Mong Palatino

blogging about the philippine left and southeast asian politics since 2004


@mongster is a manila-based activist, former philippine legislator, and blogger/analyst of asia-pacific affairs.

Written for Bulatlat

The ‘new’ in the communist New People’s Army signifies many things and each deciphering is helpful to understand why this rebel force has never been defeated by successive governments.

The original communist-led people’s army was the Hukbong Bayan Laban sa Hapon and Hukbong Mapagpalaya ng Bayan. The Huks were a guerrilla force that fought for our independence during World War II; later, it aspired to establish a communist state in the country. The Huk rebellion was quashed in the mid 1950s; although some veteran Huk commanders became pioneering members of the NPA in 1969.

The name NPA was both appealing and threatening. For the oligarchs and landlords, it could have reminded them of the Huk menace. For the poor and landless, it probably gave them hope and courage. And for the radical youth, it certainly inspired them to become part of a movement that wanted to create history.

The Communist Party, which was re-established in 1968, could have chosen a more sinister name for its armed wing but it proved that it has a sense of history when it acknowledged the popular legacy of the Huk and the various armed uprisings in the provinces. The message was simple yet powerful: The NPA will continue the ‘Unfinished Revolution’ of our ancestors.

It was appropriate to herald the rise of the NPA as a new development in Philippine politics. Suddenly, the Filipino everyman has an army that can challenge the private armies of politicians. But looking back, it seemed only logical that a people’s army like the NPA would surface in the 1960s. During that time, the nationalist movement was resurgent, the youth were rebelling against the Establishment, and traditional politics were moribund. The newborn NPA was welcomed as an alternative and fighting weapon that can replace the decaying political order represented by elitist parties.

Fast forward to 2014. Should the 45 year-old NPA drop its tag as a political force that represents the ‘new’? How can it remain ‘new’ when it is already old?

No new army from the margins has superseded the NPA. It is still the people’s army that has the potential of garnering greater political and military clout. More importantly, it still stands for new politics. It continues to be guided by the principles of the national democratic revolution. In other words, the NPA remains the army of the weak that aims to dismantle the oppressive structures of bourgeois and feudal rule in the country.

Some are ridiculing the NPA as it persists in asserting its revolutionary principles instead of maximizing the so-called democratic space in the post-dictatorship era. Many intellectuals reject the violent methods of the NPA. The problem with this thinking is that it ignores the real and symbolic violence in society. The NPA thrives not simply because of its aggressive recruitment drive but mainly because the unjust system continues to make rebellion a necessary and attractive choice for the marginalized. If the NPA combatants are determined in their struggle, it is because we have despotic reactionaries who are unwilling to give up or even share their wealth, pork, and power.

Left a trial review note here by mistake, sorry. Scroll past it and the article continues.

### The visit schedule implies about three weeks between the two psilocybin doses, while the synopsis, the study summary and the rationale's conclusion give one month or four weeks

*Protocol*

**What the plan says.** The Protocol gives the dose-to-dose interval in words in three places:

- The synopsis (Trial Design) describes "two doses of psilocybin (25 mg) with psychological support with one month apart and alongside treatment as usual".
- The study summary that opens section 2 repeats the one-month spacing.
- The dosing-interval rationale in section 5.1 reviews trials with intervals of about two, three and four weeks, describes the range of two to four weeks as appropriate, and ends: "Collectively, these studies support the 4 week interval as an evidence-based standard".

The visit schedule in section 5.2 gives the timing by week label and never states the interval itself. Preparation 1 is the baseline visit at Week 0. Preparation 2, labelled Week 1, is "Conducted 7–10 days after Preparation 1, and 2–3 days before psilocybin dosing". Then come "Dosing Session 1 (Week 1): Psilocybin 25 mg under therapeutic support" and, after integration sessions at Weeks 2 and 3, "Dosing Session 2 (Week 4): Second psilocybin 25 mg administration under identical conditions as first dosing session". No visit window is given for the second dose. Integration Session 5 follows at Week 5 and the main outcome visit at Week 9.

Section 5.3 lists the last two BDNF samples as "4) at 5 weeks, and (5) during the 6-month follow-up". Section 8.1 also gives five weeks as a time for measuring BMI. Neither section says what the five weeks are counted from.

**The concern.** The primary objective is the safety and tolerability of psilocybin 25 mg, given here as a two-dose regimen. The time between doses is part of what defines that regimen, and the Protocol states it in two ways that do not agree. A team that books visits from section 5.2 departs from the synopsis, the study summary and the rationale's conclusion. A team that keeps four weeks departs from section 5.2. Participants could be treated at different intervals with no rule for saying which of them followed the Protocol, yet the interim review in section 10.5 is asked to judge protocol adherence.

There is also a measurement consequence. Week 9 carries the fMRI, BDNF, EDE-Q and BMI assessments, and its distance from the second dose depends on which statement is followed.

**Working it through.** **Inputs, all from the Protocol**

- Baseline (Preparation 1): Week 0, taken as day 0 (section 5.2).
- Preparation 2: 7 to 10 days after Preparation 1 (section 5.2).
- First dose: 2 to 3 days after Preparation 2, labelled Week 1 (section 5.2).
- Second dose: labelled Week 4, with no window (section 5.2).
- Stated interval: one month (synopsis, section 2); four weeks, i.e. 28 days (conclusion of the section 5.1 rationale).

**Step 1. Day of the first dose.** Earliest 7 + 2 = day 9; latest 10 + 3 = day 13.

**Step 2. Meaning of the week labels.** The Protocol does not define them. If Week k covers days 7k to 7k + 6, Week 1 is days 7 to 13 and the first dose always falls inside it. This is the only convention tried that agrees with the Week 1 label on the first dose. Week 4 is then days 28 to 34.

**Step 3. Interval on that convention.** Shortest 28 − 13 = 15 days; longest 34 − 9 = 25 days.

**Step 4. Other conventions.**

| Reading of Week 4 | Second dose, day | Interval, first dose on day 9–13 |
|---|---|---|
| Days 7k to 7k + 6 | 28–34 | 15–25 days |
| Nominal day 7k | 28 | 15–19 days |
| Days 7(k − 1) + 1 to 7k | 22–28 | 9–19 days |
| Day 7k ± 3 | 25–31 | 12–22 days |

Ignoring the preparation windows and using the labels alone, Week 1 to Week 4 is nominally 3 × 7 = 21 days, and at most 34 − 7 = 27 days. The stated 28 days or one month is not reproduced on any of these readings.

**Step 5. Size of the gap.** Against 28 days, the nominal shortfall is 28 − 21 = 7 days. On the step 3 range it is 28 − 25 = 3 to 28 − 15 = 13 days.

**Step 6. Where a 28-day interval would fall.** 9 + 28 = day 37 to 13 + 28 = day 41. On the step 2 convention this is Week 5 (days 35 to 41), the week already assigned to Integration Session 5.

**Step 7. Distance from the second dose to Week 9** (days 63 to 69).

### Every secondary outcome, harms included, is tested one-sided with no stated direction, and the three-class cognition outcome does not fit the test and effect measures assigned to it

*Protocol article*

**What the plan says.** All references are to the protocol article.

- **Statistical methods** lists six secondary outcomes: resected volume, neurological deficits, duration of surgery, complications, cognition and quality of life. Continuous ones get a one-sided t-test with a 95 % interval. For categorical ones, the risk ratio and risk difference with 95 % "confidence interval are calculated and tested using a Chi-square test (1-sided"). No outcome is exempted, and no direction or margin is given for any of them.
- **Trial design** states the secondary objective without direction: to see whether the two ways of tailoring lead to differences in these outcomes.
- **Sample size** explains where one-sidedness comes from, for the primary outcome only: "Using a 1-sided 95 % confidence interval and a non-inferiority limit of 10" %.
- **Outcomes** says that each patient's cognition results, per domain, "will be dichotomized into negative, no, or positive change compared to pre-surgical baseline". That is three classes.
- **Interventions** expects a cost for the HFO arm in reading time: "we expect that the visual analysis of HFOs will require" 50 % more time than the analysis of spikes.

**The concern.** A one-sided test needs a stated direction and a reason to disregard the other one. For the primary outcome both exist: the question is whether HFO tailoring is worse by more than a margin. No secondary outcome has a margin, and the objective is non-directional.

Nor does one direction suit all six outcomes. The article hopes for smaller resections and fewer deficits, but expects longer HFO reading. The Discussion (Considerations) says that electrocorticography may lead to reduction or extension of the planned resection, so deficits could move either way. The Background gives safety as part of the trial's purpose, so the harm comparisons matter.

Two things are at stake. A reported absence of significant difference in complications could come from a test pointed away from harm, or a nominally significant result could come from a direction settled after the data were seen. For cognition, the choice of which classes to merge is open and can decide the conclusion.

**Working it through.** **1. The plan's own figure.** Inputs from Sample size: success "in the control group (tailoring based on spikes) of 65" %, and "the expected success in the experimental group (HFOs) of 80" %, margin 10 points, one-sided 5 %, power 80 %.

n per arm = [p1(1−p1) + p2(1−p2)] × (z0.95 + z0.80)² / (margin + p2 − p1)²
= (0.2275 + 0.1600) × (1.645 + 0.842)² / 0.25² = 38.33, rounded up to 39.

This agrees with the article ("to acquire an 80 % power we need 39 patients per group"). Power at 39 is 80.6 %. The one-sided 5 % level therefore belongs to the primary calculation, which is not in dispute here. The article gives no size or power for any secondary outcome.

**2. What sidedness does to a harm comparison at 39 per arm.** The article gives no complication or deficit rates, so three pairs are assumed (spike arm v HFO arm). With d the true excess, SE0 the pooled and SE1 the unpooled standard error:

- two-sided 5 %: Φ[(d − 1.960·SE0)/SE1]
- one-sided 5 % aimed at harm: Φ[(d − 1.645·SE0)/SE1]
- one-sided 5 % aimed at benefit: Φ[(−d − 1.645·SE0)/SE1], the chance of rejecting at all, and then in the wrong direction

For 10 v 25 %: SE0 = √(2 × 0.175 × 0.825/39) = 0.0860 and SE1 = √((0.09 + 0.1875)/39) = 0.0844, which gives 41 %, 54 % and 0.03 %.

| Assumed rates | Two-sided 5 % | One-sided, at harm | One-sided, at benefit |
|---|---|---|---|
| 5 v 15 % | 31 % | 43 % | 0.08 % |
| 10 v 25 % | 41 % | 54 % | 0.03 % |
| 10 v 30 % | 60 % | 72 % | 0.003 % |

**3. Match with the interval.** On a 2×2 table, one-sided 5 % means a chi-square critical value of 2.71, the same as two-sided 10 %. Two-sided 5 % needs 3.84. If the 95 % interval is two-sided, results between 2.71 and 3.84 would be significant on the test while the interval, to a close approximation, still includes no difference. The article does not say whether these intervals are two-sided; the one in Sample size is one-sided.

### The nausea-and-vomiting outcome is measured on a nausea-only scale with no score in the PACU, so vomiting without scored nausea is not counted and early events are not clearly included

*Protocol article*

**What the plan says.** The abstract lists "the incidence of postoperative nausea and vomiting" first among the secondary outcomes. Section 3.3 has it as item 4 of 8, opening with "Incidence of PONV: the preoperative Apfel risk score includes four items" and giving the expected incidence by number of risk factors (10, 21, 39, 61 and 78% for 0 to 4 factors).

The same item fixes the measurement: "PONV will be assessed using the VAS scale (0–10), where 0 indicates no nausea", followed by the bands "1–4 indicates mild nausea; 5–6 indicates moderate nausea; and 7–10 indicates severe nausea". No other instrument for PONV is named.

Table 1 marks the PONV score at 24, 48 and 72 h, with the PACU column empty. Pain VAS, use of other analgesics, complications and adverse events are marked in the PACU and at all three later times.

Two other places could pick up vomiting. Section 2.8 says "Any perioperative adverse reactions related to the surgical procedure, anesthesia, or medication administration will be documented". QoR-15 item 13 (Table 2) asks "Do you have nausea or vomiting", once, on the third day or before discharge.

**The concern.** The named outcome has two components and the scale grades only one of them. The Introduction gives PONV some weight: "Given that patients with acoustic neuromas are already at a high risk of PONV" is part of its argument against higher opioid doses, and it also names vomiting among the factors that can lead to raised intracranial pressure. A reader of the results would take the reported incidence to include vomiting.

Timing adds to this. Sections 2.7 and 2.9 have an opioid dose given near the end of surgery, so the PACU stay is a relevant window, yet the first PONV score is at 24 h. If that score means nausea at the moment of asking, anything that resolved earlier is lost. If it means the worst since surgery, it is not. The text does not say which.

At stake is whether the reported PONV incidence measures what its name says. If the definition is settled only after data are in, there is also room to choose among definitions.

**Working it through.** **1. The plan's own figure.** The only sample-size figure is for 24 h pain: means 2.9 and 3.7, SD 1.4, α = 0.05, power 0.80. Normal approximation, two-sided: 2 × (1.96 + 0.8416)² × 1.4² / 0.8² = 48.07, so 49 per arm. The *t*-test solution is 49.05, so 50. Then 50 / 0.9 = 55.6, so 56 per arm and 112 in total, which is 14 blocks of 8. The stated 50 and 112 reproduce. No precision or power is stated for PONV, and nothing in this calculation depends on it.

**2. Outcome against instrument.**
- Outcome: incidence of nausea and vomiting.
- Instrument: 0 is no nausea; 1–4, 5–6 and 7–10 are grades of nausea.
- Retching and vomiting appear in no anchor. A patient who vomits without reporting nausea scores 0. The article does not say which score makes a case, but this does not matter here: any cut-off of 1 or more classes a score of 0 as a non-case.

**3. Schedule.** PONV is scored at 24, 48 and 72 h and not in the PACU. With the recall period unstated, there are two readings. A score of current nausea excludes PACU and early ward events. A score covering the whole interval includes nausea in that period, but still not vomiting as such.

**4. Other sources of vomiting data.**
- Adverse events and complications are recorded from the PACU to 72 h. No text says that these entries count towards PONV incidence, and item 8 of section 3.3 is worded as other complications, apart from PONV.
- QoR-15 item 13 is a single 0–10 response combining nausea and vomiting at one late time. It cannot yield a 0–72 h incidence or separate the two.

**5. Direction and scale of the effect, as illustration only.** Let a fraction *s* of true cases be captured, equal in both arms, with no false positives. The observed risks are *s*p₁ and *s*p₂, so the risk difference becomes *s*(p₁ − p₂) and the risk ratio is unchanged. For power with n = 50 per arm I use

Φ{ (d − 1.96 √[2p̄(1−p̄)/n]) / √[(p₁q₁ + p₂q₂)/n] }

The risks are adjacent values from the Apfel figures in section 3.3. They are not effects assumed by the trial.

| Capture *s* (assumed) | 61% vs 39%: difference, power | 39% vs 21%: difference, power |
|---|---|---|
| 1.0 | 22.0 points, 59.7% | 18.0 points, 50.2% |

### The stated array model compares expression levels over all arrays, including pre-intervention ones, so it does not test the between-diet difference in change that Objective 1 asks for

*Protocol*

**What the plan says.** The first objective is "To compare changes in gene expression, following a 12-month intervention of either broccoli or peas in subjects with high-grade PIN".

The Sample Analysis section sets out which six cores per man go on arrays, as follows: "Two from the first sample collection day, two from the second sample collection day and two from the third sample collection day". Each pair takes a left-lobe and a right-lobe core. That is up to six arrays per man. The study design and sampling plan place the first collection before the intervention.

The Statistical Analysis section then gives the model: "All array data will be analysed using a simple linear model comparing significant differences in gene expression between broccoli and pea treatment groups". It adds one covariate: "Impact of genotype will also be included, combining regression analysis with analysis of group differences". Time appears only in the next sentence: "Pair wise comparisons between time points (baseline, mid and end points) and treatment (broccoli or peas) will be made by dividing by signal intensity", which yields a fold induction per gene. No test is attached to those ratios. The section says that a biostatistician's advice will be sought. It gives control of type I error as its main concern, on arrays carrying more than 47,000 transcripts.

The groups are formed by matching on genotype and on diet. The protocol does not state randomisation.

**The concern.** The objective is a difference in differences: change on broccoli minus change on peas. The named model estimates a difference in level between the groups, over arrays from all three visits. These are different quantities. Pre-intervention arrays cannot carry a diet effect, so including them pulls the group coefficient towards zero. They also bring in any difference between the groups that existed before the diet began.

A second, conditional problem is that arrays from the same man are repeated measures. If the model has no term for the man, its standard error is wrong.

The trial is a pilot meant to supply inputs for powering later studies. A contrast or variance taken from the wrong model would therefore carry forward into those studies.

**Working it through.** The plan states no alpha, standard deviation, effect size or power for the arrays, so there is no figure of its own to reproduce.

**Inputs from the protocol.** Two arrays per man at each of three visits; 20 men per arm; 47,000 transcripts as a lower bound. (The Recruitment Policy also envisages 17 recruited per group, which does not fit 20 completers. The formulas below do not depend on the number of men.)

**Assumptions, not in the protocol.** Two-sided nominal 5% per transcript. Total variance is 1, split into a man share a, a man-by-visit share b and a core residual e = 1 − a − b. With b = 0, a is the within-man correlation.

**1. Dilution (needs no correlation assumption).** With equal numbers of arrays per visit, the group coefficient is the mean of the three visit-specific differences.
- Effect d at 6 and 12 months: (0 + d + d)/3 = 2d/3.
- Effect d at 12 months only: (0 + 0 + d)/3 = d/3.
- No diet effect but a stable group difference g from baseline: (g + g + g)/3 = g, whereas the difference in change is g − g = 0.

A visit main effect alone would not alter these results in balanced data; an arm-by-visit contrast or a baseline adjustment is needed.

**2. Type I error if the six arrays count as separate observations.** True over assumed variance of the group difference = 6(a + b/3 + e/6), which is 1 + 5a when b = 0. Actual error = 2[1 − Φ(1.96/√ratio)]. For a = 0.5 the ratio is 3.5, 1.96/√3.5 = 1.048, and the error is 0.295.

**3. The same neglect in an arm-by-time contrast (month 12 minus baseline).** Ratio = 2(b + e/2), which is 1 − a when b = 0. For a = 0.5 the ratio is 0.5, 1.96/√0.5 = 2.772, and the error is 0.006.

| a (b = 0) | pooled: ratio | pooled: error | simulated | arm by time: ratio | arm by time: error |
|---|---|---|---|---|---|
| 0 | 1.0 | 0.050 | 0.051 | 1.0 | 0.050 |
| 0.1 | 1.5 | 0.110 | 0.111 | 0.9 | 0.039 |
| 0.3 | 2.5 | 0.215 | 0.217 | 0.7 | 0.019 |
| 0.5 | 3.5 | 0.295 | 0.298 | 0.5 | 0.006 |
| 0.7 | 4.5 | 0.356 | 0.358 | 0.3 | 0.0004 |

As a revolutionary force in the past half century, the NPA has already achieved numerous political and military victories. It has waged a Maoist guerrilla war in an archipelago, the first in the world. It is officially the longest continuing communist insurgency in Asia. It is neither winning at the moment nor is it losing the war. Surprisingly, it remains the top security threat in the Philippines despite the repeated pronouncements of the government that it is already a dying army.

It is quite difficult not to admire the NPA for its pursuit of genuine land reform, environmental justice, and human rights protection. It is a trailblazer in promoting women empowerment, LGBT rights, and grassroots democracy. It has immensely contributed to the preservation and development of Filipino language and IP heritage. Mountaineering is more fun if it is done the NPA way.

In recent years, the NPA became more active in the cyberspace. For a supposedly underground organization, it is prolific in posting statements, primers, photos, and videos through its website. Its programs, goals, and accomplishments can be read online. It is perhaps the most transparent armed group in the country.

But is it still a people’s army? Is it still affectionately referred to by many rural villagers as Nice People Around? The NPA claims majority of its members are still from the peasant sector. In many provincial towns, it is the preferred sumbungan ng bayan.

Interestingly, it is the anti-Left bashers who are indirectly affirming that the NPA remains an approachable army of the poor. Every once in a while they would ask natdem activists to remind the NPA about some of its alleged excesses and blunders. Some are guilty of red baiting but others seem serious in their intention to reprimand the NPA. It is to NPA’s credit that even its ideological adversaries are convinced that it can be influenced through informal networks. Try sending a similar message to the bureaucratic and corrupt-ridden military of the Republic of the Philippines.

At 45, the NPA looks youthful. Its membership, tactics, goals, politics – they all stand for something new and revolutionary.

How long will the NPA endure? We know that there are World War II veterans but we haven’t heard about NPA veterans or soldiers who participated in the war against communist rebels. Why? Because World War II already ended in 1945 while the civil war is ongoing. After 45 years, the NPA is still the great enigma of Philippine politics.

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